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Byler’s syndrome
  1. A S KNISELY
  1. Denver-Aurora Pathology Associates
  2. 1719 East 19th Avenue
  3. Denver, CO 80218, USA
  4. Departments of Pathology, Pediatrics*, and Pediatric Gastroenterology**
  5. Children’s Hospital of Pittsburgh
  6. Pittsburgh, PA, USA
  7. Division of Pediatric Gastroenterology
  8. Rainbow Babies and Children’s Hospital
  9. Cleveland, OH, USA
    1. R M AGOSTINI,
    2. B J ZITELLI

      *

      ,
    3. S A KOCOSHIS

      **

    1. Denver-Aurora Pathology Associates
    2. 1719 East 19th Avenue
    3. Denver, CO 80218, USA
    4. Departments of Pathology, Pediatrics*, and Pediatric Gastroenterology**
    5. Children’s Hospital of Pittsburgh
    6. Pittsburgh, PA, USA
    7. Division of Pediatric Gastroenterology
    8. Rainbow Babies and Children’s Hospital
    9. Cleveland, OH, USA
      1. J T BOYLE
      1. Denver-Aurora Pathology Associates
      2. 1719 East 19th Avenue
      3. Denver, CO 80218, USA
      4. Departments of Pathology, Pediatrics*, and Pediatric Gastroenterology**
      5. Children’s Hospital of Pittsburgh
      6. Pittsburgh, PA, USA
      7. Division of Pediatric Gastroenterology
      8. Rainbow Babies and Children’s Hospital
      9. Cleveland, OH, USA

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        Editor,—The report of Byler’s syndrome with raised sweat electrolytes in an Irish traveller kindred1interests us, as we have observed raised sweat electrolytes in two members of the original Byler kindred who have Byler’s disease. Neither has cystic fibrosis; both underwent liver transplantation in their second decade and subsequently developed pancreatic disease. One has had recurrent pancreatitis and the other has a fibrotic pancreas with exocrine insufficiency.2 In the children without Byler’s disease whom we attend, pancreatic disease after liver transplantation is not usual. Have affected traveller children, particularly older ones, had pancreatitis?

        We can provide additional information on the sister and brother with progressive familial intrahepatic cholestasis and raised sweat electrolytes referred to by Bourke et al 1 and described by Lloyd-Still3 4 (fig 1). Neither parent was of Irish or Amish background; the father (II.2) came of Norwegian and the mother (II.3) of Italian stock. At age 3.5 years, the boy (III.5) had normal serum γ-glutamyltranspeptidase activity (29 U/ml; expected, <40) and moderately raised cholesterol concentrations (8.0 mmol/l; expected 3.9–6.5; determination at age 1 year,41.6) with marked hyperbilirubinaemia (458 μmol/l; expected, 1.7–20.5). Fasting serum bile acid concentrations were not measured but at age 1 year had been ‘markedly elevated’4; intense pruritus was present. Serum amylase and lipase activities were normal.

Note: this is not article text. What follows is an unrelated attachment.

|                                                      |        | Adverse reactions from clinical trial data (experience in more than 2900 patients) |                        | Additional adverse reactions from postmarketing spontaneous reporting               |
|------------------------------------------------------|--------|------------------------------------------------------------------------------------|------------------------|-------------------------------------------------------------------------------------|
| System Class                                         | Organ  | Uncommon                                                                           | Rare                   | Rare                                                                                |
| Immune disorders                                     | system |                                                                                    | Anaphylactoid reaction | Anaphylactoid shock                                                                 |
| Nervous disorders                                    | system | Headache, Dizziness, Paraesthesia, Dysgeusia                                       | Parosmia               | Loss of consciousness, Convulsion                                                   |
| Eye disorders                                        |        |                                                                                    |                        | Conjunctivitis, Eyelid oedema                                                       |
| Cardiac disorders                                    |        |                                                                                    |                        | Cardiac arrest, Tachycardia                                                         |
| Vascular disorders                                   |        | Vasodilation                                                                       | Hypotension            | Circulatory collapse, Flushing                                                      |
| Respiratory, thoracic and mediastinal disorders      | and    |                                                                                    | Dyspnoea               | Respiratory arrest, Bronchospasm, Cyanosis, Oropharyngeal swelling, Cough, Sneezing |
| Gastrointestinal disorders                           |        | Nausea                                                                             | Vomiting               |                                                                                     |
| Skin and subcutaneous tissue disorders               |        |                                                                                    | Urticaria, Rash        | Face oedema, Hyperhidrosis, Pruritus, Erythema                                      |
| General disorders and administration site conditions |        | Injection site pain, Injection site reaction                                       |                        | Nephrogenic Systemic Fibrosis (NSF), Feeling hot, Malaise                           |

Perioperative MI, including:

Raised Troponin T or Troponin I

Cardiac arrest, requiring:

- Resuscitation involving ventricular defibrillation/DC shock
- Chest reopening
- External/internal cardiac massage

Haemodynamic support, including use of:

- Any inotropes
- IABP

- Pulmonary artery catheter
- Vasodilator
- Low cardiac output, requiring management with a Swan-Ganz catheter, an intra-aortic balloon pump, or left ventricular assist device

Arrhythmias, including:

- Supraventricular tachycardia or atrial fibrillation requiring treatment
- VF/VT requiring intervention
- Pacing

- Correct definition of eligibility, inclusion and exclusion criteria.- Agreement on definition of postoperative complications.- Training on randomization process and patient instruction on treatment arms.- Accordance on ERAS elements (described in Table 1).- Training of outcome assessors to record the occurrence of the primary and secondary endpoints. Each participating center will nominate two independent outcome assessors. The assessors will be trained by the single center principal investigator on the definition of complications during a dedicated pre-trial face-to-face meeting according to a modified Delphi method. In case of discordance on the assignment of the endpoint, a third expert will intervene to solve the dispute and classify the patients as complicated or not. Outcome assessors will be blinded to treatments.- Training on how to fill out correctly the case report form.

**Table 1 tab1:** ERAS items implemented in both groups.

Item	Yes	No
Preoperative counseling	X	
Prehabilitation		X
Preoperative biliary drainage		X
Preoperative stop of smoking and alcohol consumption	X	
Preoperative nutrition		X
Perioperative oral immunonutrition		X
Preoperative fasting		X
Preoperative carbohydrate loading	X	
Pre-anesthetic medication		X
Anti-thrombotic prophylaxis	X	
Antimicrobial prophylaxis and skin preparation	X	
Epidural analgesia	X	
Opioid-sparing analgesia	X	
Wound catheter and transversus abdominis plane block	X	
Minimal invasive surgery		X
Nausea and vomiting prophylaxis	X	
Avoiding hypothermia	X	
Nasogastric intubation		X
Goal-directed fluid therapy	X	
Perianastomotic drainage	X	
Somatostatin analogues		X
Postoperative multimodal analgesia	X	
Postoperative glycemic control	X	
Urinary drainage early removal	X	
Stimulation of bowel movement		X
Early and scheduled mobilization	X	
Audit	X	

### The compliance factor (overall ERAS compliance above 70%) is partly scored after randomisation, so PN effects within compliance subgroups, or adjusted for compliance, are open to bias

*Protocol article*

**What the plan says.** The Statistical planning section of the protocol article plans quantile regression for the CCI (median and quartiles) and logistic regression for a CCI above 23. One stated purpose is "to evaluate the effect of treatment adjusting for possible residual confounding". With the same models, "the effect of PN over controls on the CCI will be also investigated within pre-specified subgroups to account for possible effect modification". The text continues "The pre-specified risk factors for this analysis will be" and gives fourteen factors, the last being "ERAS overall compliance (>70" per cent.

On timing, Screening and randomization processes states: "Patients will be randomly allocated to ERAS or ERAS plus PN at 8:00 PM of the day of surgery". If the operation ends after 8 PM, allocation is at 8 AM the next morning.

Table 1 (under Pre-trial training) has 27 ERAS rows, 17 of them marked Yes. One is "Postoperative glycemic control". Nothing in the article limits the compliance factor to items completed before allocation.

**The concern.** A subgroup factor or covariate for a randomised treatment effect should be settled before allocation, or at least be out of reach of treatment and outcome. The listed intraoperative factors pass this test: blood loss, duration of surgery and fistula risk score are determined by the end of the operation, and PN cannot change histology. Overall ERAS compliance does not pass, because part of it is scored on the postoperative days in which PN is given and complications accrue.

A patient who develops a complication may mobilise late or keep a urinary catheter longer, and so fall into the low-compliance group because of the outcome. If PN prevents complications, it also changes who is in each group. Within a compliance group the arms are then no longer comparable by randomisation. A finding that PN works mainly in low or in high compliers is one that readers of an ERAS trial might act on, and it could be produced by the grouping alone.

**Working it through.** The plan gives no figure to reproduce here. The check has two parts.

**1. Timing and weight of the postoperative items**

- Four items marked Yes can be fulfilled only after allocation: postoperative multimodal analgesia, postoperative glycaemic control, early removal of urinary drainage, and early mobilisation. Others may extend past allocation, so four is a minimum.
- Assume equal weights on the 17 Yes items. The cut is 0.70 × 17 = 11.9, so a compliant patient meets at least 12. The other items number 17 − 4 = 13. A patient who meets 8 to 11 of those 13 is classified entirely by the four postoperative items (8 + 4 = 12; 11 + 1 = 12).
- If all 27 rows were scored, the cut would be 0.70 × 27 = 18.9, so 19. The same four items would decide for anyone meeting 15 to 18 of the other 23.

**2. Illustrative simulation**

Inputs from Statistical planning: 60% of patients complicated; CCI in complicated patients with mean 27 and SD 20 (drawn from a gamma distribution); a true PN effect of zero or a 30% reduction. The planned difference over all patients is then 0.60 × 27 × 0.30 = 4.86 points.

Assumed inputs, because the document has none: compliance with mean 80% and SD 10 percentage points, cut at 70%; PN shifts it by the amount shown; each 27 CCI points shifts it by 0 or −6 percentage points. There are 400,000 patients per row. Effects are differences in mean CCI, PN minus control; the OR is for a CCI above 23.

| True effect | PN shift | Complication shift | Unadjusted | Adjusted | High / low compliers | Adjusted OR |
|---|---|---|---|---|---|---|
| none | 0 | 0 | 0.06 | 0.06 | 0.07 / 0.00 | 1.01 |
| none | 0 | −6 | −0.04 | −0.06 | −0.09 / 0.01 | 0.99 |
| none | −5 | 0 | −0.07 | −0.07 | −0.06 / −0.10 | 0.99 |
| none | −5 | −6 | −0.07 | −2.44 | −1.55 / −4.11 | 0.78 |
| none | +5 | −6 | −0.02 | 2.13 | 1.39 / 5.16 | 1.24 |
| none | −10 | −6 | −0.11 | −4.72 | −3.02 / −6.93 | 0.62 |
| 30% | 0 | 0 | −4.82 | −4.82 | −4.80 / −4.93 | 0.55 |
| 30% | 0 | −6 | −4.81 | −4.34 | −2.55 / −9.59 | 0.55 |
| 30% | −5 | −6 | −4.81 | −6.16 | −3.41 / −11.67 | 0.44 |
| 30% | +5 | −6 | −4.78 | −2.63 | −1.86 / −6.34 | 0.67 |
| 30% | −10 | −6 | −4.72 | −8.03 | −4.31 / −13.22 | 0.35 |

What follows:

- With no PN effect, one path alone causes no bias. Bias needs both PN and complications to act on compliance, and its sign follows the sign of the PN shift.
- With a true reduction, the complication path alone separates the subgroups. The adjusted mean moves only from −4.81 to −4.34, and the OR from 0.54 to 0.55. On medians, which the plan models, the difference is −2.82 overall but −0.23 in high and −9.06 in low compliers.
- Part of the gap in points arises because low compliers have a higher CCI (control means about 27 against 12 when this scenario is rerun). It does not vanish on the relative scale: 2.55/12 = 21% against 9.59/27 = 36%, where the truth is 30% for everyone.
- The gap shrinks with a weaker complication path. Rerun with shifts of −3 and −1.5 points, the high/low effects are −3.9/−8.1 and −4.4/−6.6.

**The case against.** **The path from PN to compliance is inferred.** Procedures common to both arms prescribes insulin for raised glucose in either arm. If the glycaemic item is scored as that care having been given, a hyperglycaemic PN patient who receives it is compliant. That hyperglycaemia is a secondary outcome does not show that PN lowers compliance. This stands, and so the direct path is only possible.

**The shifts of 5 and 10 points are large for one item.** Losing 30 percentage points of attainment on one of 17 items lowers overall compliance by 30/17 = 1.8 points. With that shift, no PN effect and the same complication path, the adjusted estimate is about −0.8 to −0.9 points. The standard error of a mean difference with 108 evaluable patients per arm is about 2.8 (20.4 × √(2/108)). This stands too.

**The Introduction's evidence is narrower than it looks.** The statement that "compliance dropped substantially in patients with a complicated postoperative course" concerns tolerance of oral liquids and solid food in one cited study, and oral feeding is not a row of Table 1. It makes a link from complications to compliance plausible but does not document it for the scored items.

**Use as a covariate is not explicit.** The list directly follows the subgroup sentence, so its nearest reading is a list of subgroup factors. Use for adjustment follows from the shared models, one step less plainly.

Figure 1

        Pedigree of family with Byler disease-like progressive familial intrahepatic cholestasis described by Lloyd-Still.3 4

        The (III.2) girl came to liver transplantation aged 8 years and the boy 4.5 years. Both died of infection within two months of surgery. On light microscopy, findings in the native livers resembled those in the older traveller children1 and in the two Amish children who underwent hepatectomy.5 Coarsely granular bile like that seen in Byler’s disease (‘Byler bile’)5 was found on transmission electron microscopy (fig 2).

        Figure 2

        Transmission electron micrograph of coarsely granular bile, characteristic of bile from children with Byler’s disease,5 within canaliculus of liver obtained at hepatectomy in affected boy (III.3); 4% paraformaldehyde/0.5% glutaraldehyde in Swenson’s phosphate buffer, pH 7.3; OsO4/uranyl acetate/lead citrate (original magnification × 18 000).

        Convergence of phenotypes leads us to believe that these children may have had a lesion at 18q21-q22, the Byler’s disease locus,6 to which the disorder in the traveller kindred also has been mapped.7 We would like to know what was seen if liver tissue from an affected traveller child was examined by transmission electron microscopy.

        Dr Bourke and Professor Drumm comment:

        We thank Dr Agostini and colleagues for their interest in our paper describing an Irish kindred with Byler syndrome.1-1 As yet, we have not examined liver tissue from the traveller kindred using transmission electron microscopy. As these children likely will need further evaluation and/or transplantation in the coming years we will have the opportunity to undertake further studies including analysis of biliary bile acid content and examination of biopsy samples for the presence of ‘Byler bile’.

        We are aware of the report of Knisely et al describing pancreatic disease in members of the original Amish kindred with Byler’s disease.1-2 Although we have not observed pancreatitis or evidence of pancreatic dysfunction in the Irish traveller family with Byler’s syndrome, one of us (BB) has encountered a child with progressive familial intrahepatic cholestasis and chronic pancreatitis at another institution (patient of E Roberts and R Superina, Hospital For Sick Children, Toronto). Whether this child has a mutation at 18q21-q22 is currently being evaluated.

        The presence of raised sweat electrolytes and pancreatitis in a subset of these children with Byler’s disease/syndrome is certainly intriguing and raises interesting questions about the function of the mutated allele at 18q21-22. Ongoing genetic studies of members of the original kindred and unrelated families such as this Irish family should soon provide answers to these questions.

        References

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